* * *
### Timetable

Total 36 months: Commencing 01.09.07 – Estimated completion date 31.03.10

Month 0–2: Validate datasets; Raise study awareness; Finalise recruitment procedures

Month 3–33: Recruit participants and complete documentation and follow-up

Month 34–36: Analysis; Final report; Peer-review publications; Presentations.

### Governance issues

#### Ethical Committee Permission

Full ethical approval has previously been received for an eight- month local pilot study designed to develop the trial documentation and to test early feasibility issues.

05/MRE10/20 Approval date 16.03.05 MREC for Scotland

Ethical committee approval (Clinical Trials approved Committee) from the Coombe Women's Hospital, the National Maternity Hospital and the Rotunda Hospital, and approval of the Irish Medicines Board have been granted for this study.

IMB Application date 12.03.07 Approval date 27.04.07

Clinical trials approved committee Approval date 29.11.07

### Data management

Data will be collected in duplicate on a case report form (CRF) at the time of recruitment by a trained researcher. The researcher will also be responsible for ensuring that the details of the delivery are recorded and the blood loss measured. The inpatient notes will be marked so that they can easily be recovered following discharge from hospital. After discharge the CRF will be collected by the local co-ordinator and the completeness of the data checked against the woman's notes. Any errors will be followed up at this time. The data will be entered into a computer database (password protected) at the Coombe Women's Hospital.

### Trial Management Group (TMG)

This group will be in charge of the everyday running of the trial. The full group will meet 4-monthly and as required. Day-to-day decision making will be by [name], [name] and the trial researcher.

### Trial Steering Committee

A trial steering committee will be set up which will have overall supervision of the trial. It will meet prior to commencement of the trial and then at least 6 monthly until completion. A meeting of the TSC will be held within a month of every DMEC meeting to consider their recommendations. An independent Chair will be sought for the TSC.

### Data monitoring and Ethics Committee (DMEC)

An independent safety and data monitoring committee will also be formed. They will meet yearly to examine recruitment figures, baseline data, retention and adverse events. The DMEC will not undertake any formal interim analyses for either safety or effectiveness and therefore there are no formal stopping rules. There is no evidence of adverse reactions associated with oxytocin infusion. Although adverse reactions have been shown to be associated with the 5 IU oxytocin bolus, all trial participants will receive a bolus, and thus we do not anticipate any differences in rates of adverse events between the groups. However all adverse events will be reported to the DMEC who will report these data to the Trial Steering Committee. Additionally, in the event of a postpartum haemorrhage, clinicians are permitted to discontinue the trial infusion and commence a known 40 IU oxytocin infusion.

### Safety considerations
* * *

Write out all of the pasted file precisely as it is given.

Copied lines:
### Timetable

Total 36 months: Commencing 01.09.07 – Estimated completion date 31.03.10

Month 0–2: Validate datasets; Raise study awareness; Finalise recruitment procedures

Month 3–33: Recruit participants and complete documentation and follow-up

Month 34–36: Analysis; Final report; Peer-review publications; Presentations.

### Governance issues

#### Ethical Committee Permission

Full ethical approval has previously been received for an eight- month local pilot study designed to develop the trial documentation and to test early feasibility issues.

05/MRE10/20 Approval date 16.03.05 MREC for Scotland

Ethical committee approval (Clinical Trials approved Committee) from the Coombe Women's Hospital, the National Maternity Hospital and the Rotunda Hospital, and approval of the Irish Medicines Board have been granted for this study.

IMB Application date 12.03.07 Approval date 27.04.07

Clinical trials approved committee Approval date 29.11.07

### Data management

Data will be collected in duplicate on a case report form (CRF) at the time of recruitment by a trained researcher. The researcher will also be responsible for ensuring that the details of the delivery are recorded and the blood loss measured. The inpatient notes will be marked so that they can easily be recovered following discharge from hospital. After discharge the CRF will be collected by the local co-ordinator and the completeness of the data checked against the woman's notes. Any errors will be followed up at this time. The data will be entered into a computer database (password protected) at the Coombe Women's Hospital.

### Trial Management Group (TMG)

This group will be in charge of the everyday running of the trial. The full group will meet 4-monthly and as required. Day-to-day decision making will be by [name], [name] and the trial researcher.

### Trial Steering Committee

A trial steering committee will be set up which will have overall supervision of the trial. It will meet prior to commencement of the trial and then at least 6 monthly until completion. A meeting of the TSC will be held within a month of every DMEC meeting to consider their recommendations. An independent Chair will be sought for the TSC.

### Data monitoring and Ethics Committee (DMEC)

An independent safety and data monitoring committee will also be formed. They will meet yearly to examine recruitment figures, baseline data, retention and adverse events. The DMEC will not undertake any formal interim analyses for either safety or effectiveness and therefore there are no formal stopping rules. There is no evidence of adverse reactions associated with oxytocin infusion. Although adverse reactions have been shown to be associated with the 5 IU oxytocin bolus, all trial participants will receive a bolus, and thus we do not anticipate any differences in rates of adverse events between the groups. However all adverse events will be reported to the DMEC who will report these data to the Trial Steering Committee. Additionally, in the event of a postpartum haemorrhage, clinicians are permitted to discontinue the trial infusion and commence a known 40 IU oxytocin infusion.

### Safety considerations